1) Get up before your kids.  Obviously losing some sleep kind of sucks, but once you’re used to the wake up time, it becomes much easier (also: turn on the light as soon as your alarm goes off and it’s much much easier to wake up).  That first cup of coffee by yourself?  GOLD.  And Dave and I have both found that we’re much more mentally and emotionally ready to hang with the kids when we’ve started the day with some time on our own.  Which leads to…

2) Trade off.  First, you might have to make some tradeoffs with your life.  For instance, we go to bed silly-early (about 8-9pm) because Leo is an early riser.  This means we might miss out on social things at night or we’re going to pay for it the next day because we stayed up late.  Second, we tradeoff with the kids.  Dave does breakfast with Leo so I can run in the mornings and takes the kids for half an hour before dinner so I can cook without kids hanging on me (literally Kate hanging on my jeans crying because she knows there is fooooood).

3) Put your shoes on when you get dressed.  This seems silly, but if you’re getting two kids ready to head out the door it’s so much easier if you don’t have to get your shoes on, too.  In the winter there is enough stuff to tie, pull on, zip up.

4) Pick recipes that are delicious but easy.  I want meals that come together in about 30 minutes.  If I have to do a little prep over naptime that’s okay, but I prefer it to just be done all at once, in half an hour.  Here are a couple of our favorites:

There’s also the crockpot, which I’ve sorely underused lately.

5) A quick clean is better than a no-clean.  So you’d love to sweeper the whole kitchen but only have time to use the handheld to get the really crumb-y spots.  You don’t have time to deep-clean the bathroom but you can quick-scrub the sink and toilet.  Go for it.  Anything is better than nothing!

What are some of your best ideas for making life a little simpler?  We need all the help we can get because…

IMAG0993

Baby #3 is coming in late June!


3 Comments

baby carriers

I love baby wearing for a few simple reasons: it’s really convenient and I love holding/smelling/touching my baby.  We have a few baby carrier options that we’ve rotated between.  We have a Baby Bjorn, a sling, and a Moby wrap.  Each of these have things we like and things we don’t: the Bjorn is super easy to get on, but for whatever reason neither Dave or I can get it adjusted to a position that doesn’t feel like it’s killing our back and neck (I actually had my leg fall asleep mid-walk once from it pinching me).  The sling is great when the baby is little but still places a lot of pressure on the shoulder/neck.  And the Moby wrap is probably the most supportive and least painful, but winding 3 yards of fabric around your body isn’t exactly convenient or easy to get on/off in public (let alone at home).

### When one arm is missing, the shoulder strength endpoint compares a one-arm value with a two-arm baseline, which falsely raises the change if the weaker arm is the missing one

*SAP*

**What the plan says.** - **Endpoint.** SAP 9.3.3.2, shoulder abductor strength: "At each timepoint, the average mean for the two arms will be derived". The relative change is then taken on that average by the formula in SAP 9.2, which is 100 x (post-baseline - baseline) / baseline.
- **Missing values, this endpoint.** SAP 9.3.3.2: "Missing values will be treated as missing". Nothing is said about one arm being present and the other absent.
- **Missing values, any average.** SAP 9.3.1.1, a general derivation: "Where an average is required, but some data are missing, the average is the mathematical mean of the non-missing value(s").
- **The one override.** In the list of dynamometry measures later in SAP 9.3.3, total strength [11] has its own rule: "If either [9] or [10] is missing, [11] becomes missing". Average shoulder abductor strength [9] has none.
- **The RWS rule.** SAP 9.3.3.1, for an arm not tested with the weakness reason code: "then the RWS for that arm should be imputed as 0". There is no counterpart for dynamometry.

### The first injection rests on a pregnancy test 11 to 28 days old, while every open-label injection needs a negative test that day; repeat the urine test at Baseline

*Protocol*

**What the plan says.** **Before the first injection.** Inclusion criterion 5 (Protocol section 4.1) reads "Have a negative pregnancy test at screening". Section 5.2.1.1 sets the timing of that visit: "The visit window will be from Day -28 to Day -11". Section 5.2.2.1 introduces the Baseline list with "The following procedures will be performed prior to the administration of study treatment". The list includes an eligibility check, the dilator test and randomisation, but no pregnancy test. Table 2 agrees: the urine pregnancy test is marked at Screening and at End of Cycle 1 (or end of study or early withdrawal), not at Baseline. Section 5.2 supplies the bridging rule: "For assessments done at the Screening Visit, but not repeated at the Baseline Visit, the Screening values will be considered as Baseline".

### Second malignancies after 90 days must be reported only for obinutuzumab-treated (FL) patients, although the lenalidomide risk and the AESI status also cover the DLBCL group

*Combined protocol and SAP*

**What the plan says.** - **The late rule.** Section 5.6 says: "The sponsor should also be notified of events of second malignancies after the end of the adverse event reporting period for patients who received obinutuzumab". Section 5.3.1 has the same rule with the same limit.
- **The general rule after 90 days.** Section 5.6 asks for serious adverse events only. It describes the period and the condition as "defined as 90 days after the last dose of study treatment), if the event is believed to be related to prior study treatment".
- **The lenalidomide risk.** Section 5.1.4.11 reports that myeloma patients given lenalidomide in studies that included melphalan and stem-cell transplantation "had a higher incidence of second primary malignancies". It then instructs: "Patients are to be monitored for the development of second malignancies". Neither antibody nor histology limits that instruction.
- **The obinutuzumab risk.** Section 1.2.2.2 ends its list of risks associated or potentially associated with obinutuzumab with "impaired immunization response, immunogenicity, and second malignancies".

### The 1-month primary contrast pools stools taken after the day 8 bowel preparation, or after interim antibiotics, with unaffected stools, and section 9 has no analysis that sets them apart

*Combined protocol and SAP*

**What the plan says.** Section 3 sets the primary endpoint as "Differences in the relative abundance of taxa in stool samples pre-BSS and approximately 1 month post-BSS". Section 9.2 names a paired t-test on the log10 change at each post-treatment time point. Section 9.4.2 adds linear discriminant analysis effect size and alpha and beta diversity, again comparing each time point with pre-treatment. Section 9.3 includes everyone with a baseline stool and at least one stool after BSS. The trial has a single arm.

I’d heard rave reviews about the Ergo carrier from multiple sources, including my sister, but Dave and I didn’t really want to drop $100 on a new carrier when we already had a few.  At the same time, we loved the carrier option and really wanted one that would allow us to baby wear for long walks, afternoons at the park, etc.  It’s much more convenient to go on a walk with Leo and hang with him around the playground while wearing Kate than pushing her in the stroller.  Plus, she naps better.

Then I found it: an Ergo knock-off for less than half the price of an Ergo!  I ordered mine from Amazon and while it shipped directly from China, it only took ten days to reach our house.

41g3c-P-4oL

I wore it for the first time yesterday and was stunned at the difference.  I wore Kate for over an hour and my back or neck never hurt and I never had to move the carrier around to get a different position or make it feel better.  It was so comfortable.  I’m really excited to use this carrier more and to try the different positions (you can wear the baby in the front, back, or hip positions)!

(We’ll be donating our spare carriers to a women’s shelter or pregnancy center.  I think they’re good carriers when you just want to wear the baby for a short amount of time.  Since we were wanting to wear Kate for much longer, they just weren’t working for us.)


1 Comment

dirty girl mud run, indianapolis